Brennan open to special court for drone strikes
The White House nominee to run the CIA said setting up a special court to oversee deadly drone strikes against American citizens is worth considering but raises difficult questions over how much authority it would have in decisions currently made by the president.
Expanding on his testimony a week ago, John Brennan said the White House and other agencies had discussed the idea, when coming up with the process to determine which al-Qaida targets go on a capture-or-kill lists for the CIA and the military.
"It would raise some novel, and potentially difficult, questions and furthermore would grant courts authority over decisions that have traditionally been exercised principally, if not exclusively, by the executive branch," Brennan said. "Nevertheless, given the stakes involved and the consequence of such determinations...all options are worth considering."
His new comments were included Friday in written answers to the Senate Intelligence Committee.
The panel is considering whether to approve Brennan's nomination for a full Senate vote.
Committee Chairwoman Dianne Feinstein has said she is considering legislation to set up a special court system to regulate drone strikes. It would be similar to the court that signs off on government surveillance in espionage and terrorism cases.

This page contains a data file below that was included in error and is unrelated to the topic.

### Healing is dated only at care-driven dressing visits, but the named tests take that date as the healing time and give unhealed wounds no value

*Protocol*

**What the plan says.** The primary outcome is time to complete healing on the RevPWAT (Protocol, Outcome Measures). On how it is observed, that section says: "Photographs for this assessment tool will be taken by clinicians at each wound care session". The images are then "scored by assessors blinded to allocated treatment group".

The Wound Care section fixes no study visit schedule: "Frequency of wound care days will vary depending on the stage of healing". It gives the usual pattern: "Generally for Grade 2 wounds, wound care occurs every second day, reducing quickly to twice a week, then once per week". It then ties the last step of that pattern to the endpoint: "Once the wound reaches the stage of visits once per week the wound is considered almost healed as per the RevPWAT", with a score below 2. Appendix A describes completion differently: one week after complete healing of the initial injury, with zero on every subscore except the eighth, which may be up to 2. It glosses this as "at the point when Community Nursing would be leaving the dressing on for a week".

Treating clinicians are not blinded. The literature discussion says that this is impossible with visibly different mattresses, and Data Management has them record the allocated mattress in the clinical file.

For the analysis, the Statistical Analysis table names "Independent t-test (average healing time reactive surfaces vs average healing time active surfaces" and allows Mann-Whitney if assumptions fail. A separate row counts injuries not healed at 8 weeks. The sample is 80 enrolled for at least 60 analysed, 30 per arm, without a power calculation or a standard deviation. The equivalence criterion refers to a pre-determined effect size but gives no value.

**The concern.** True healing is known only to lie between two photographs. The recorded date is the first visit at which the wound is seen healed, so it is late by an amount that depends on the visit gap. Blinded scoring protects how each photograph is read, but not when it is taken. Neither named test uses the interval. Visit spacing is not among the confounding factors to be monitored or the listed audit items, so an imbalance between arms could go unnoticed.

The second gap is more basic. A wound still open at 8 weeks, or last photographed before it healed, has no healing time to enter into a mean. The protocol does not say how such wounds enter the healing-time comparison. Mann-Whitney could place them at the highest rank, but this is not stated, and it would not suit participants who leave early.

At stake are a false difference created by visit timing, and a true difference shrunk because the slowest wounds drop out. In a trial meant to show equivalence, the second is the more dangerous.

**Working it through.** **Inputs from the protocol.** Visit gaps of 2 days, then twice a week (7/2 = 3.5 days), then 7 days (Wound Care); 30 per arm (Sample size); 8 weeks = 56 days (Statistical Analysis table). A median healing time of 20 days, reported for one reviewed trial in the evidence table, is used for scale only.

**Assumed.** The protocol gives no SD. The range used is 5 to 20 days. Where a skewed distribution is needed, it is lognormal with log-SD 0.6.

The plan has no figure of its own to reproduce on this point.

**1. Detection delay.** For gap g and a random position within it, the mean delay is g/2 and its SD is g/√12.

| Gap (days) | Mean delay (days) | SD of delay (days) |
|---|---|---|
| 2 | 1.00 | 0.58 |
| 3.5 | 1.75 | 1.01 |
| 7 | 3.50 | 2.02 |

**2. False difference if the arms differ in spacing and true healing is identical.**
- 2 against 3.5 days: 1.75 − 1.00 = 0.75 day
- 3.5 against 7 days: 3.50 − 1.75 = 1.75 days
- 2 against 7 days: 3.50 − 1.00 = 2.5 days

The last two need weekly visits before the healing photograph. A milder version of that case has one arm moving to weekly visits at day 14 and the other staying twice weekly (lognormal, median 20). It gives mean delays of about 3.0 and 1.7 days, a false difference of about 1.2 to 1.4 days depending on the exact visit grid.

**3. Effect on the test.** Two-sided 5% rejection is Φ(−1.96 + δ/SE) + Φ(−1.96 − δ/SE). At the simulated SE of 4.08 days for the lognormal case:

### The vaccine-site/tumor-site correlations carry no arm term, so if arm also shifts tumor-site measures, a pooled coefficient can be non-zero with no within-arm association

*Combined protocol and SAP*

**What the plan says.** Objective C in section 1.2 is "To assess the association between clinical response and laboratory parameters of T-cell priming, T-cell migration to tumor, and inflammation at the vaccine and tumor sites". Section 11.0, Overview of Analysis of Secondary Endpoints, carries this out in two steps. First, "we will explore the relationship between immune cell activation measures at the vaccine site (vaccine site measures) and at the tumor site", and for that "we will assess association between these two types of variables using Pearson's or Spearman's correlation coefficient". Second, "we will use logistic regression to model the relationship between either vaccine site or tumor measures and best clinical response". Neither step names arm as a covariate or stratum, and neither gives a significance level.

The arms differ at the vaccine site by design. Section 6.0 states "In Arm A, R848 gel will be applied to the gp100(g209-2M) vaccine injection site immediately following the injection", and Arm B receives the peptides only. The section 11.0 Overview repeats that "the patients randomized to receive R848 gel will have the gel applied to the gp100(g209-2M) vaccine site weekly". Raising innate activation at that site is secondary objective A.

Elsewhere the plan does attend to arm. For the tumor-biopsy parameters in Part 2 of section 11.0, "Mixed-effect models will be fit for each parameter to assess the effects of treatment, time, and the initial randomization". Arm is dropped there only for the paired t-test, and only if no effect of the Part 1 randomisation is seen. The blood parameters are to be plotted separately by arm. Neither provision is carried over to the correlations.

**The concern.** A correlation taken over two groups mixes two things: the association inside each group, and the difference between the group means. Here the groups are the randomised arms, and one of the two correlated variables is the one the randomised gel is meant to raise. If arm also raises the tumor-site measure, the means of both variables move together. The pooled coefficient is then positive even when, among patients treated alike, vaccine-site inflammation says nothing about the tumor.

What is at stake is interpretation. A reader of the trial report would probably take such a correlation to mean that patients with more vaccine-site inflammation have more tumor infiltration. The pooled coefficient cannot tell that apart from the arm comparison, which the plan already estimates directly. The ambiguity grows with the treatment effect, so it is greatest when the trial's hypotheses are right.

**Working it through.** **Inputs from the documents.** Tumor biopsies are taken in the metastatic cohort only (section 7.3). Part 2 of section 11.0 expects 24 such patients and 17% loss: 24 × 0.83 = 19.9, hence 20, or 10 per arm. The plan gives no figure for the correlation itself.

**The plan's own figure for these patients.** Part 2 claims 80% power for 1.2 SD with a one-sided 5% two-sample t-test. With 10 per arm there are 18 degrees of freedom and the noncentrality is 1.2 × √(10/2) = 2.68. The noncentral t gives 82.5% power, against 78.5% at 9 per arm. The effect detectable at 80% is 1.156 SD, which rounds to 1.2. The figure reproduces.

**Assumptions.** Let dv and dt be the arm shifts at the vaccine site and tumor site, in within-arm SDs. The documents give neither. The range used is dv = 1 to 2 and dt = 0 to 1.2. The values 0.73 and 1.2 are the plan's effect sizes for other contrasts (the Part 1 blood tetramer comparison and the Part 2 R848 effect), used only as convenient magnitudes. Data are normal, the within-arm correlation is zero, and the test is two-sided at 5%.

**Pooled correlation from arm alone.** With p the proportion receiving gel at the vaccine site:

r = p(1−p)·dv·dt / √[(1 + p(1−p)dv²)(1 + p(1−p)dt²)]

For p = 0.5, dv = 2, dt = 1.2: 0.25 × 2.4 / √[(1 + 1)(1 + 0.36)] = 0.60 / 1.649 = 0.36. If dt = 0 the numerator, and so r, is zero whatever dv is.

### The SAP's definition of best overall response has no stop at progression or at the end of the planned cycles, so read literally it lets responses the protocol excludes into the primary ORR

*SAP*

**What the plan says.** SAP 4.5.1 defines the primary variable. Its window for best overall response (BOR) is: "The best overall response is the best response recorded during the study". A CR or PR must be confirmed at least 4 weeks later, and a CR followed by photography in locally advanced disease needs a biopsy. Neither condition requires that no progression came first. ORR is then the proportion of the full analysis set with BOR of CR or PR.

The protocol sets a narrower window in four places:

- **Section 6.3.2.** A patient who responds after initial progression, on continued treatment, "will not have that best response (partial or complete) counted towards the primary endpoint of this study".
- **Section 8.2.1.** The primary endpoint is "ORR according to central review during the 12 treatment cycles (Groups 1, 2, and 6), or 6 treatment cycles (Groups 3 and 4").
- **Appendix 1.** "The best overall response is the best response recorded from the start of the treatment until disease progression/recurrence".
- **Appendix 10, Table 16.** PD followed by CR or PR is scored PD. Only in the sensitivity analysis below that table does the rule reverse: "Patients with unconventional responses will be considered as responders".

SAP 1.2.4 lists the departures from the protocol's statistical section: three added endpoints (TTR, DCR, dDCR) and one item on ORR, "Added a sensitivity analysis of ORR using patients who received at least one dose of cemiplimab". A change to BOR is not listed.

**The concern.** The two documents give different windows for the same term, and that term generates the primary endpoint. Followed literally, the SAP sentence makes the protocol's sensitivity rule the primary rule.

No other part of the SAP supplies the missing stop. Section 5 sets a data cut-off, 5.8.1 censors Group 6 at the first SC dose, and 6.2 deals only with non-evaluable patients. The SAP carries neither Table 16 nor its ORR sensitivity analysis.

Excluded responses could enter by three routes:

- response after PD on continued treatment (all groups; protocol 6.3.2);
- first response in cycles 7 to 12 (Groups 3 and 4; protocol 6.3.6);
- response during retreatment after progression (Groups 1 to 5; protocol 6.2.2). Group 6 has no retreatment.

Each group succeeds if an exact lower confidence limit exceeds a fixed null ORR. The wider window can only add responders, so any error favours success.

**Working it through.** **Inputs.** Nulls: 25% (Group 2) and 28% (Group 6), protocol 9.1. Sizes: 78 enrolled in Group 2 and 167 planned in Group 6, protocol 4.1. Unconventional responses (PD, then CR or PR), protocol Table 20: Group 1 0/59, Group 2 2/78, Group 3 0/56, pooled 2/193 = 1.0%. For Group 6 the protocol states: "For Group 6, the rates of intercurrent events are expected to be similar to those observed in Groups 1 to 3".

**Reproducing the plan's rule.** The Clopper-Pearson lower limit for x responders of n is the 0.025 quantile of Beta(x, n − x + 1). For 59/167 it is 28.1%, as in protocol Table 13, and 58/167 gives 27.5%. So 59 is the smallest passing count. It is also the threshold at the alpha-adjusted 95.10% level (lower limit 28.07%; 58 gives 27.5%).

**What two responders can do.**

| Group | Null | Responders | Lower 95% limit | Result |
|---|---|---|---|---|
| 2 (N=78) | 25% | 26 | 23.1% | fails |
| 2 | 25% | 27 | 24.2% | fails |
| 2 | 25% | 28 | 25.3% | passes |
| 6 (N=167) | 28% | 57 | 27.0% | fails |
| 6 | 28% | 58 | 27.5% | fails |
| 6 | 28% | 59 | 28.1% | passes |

Brennan also said he believes the number of civilians killed in U.S. strikes targeting al-Qaida should be made public, and he described how the U.S. works to determine whether there were civilian casualties in drone strikes, drawing on "human intelligence, signals intelligence, media reports, and surveillance footage.
"In those rare instances in which civilians have been killed, after-action reviews have been conducted to identify corrective actions and to minimize the risk of innocents being killed or injured in the future," he wrote. "Where possible, we also work with local governments to gather facts and, if appropriate, provide condolence payments to families of those killed."
Brennan repeated assertions made by President Barack Obama that drone strikes would not be used by American citizens inside the U.S., and that they are not used if it's possible to capture a suspect.
"This Administration has not carried out drone strikes inside the United States and has no intention of doing so," he said.
Feinstein delayed voting on Brennan's post for roughly two weeks, at the request of lawmakers who want more information on the White House's legal policy governing targeted killing, and last year's terrorist attack that killed the U.S. ambassador and three other Americans in Benghazi, Libya.
Committee members have been given access to only four out of a total of 11 classified legal Justice Department memos justifying the use of targeted killing of terror suspects overseas. The White House would not comment on their request this week.
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